Some of these areas have the highest rates of casualisation and part-time work and most appalling exploitative conditions. With the exception of the tourist sector, they also account for much of the job cutting taking place.

An attempt is being made to drive women back into the home to try and cover up the failure of the system to provide work for everyone.

This is being done by a number of means.

Childcare

The Howard government cut the operational subsidy to long day care community based childcare centres and outside school hours centres and slashed fee relief for parents. As a result fees rose, centres closed, and staffing were cut, affecting the quality of care.

Some families had to find alternative care, often of dubious quality or withdraw from the workforce. It is usually the woman who is forced out of the workforce – for either social or economic reasons (women’s wages are still lower than men’s).

Abortion

The ability of women to plan their working and family life is also threatened by attacks on family planning and the right to have an abortion.

Abortion will be a big issue in IWD marches following the threat of Zoe’s Law and the anti-abortion Christian fundamentalist nature of the Abbott government as expressed by the reactionary backbencher Cory Bernardi who accused women of using abortion as “an abhorrent form of birth control” and labelled pro-choice advocates as “pro-death”. He called abortion “a death industry”.

“Pro-family” (in reality anti-family) and “right to life” (who in fact are putting the lives of pregnant women at risk) would drag us back to the dark ages of backyard butchery where lives would be lost and women traumatised and their health destroyed.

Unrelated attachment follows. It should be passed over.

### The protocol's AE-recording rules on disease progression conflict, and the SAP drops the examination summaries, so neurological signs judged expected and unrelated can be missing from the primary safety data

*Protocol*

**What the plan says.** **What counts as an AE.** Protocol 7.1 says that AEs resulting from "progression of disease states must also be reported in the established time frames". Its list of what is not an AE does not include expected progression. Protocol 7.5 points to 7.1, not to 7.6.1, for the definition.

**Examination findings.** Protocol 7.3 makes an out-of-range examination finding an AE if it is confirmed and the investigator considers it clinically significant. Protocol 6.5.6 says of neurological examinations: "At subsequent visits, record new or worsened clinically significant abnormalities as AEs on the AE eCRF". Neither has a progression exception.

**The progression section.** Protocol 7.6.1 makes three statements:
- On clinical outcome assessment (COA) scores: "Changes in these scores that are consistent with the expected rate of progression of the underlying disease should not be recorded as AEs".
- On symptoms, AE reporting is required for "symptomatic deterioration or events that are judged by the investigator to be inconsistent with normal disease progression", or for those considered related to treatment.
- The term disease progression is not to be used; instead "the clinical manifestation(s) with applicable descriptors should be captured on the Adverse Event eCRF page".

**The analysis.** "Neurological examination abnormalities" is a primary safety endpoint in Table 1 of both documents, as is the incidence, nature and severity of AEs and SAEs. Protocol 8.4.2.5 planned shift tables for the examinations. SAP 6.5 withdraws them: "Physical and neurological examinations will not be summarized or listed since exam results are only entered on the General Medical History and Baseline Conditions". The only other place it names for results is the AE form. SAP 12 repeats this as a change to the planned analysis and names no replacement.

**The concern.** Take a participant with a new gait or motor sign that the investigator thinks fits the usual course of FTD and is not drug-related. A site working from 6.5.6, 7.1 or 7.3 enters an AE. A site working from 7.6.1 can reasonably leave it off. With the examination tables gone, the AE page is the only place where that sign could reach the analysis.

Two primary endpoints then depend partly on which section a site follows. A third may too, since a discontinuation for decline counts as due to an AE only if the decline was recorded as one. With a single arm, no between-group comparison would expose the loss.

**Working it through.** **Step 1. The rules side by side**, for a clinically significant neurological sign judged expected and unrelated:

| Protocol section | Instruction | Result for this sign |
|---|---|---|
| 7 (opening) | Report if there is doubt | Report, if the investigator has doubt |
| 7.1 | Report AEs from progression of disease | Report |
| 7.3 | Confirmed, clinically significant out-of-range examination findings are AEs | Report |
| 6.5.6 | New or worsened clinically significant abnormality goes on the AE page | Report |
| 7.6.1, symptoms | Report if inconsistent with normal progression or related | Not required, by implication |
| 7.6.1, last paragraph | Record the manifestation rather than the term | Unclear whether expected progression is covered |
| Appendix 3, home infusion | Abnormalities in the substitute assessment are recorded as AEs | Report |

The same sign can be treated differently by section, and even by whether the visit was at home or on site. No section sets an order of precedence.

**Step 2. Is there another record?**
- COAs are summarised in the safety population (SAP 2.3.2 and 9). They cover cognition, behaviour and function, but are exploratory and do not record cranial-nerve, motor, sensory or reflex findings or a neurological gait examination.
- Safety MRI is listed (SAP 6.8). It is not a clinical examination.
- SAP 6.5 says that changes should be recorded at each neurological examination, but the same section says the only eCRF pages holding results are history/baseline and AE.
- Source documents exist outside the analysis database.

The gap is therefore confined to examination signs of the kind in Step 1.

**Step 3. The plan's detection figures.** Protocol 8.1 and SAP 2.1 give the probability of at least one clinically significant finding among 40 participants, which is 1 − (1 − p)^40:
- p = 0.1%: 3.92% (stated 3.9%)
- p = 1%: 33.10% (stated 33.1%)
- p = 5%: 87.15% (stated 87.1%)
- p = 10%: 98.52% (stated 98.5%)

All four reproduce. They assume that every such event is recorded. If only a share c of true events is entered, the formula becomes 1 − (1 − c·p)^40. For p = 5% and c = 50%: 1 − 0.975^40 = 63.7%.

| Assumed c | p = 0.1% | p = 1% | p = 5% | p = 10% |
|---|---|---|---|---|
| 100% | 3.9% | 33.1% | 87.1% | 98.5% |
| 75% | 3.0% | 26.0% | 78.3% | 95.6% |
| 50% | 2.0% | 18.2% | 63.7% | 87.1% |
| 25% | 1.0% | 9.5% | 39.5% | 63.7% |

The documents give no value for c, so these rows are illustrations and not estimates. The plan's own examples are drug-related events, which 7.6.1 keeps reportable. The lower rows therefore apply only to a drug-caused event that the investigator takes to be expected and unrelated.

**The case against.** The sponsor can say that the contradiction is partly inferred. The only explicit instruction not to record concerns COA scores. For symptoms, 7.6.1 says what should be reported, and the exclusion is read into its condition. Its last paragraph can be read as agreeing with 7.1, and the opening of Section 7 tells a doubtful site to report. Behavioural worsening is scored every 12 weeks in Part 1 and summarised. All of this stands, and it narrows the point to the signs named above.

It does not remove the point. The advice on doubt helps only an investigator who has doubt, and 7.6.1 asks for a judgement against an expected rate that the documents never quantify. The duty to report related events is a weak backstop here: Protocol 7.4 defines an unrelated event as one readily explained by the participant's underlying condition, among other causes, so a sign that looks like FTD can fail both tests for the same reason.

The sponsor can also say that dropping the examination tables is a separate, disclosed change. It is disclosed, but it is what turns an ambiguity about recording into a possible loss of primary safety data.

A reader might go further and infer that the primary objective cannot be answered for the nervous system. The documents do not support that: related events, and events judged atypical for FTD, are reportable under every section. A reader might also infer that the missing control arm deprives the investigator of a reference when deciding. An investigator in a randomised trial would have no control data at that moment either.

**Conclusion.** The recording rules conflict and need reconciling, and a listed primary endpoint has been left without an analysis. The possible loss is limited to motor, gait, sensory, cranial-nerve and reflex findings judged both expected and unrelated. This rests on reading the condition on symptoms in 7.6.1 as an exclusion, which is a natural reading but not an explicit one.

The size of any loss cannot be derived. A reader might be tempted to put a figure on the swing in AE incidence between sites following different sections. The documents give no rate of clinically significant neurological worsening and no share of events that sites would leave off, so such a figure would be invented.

Only the wealthy would be able to afford safe procedures or receive the best advice and support.

Changing work patterns

Women’s participation in the workforce has been made more difficult by enterprise bargaining as it brings more flexibility for the employer in the workplace.

Full-time jobs are continuing to be replaced by part-time and casual positions. The weekend is being taken away from workers.

Women are still predominantly found in the lower paid, less secure jobs with poor conditions. Those who do have full-time jobs are working longer hours.

“Flexibility” and the drive for “efficiency” and “productivity” in enterprise agreements has translated into reduced job satisfaction, stress, health problems, and increased difficulties in balancing family and working lives.

If individual employment contracts replace awards and collective bargaining then the progress towards equal pay for work of equal value could be set back decades.

Govt attack

Just as the Abbott government is set on turning the clock back on multiculturalism and Indigenous rights, so it is launching an attack on women’s rights.

Cuts to women’s health and welfare services, other community services and to legal aid, will set the position of women back decades. These attacks are part of the wider offensive on the working class and consequently must be met and defeated by the working class as a whole.

Next article – Culture & Life – Fascists running amok and bogus jobs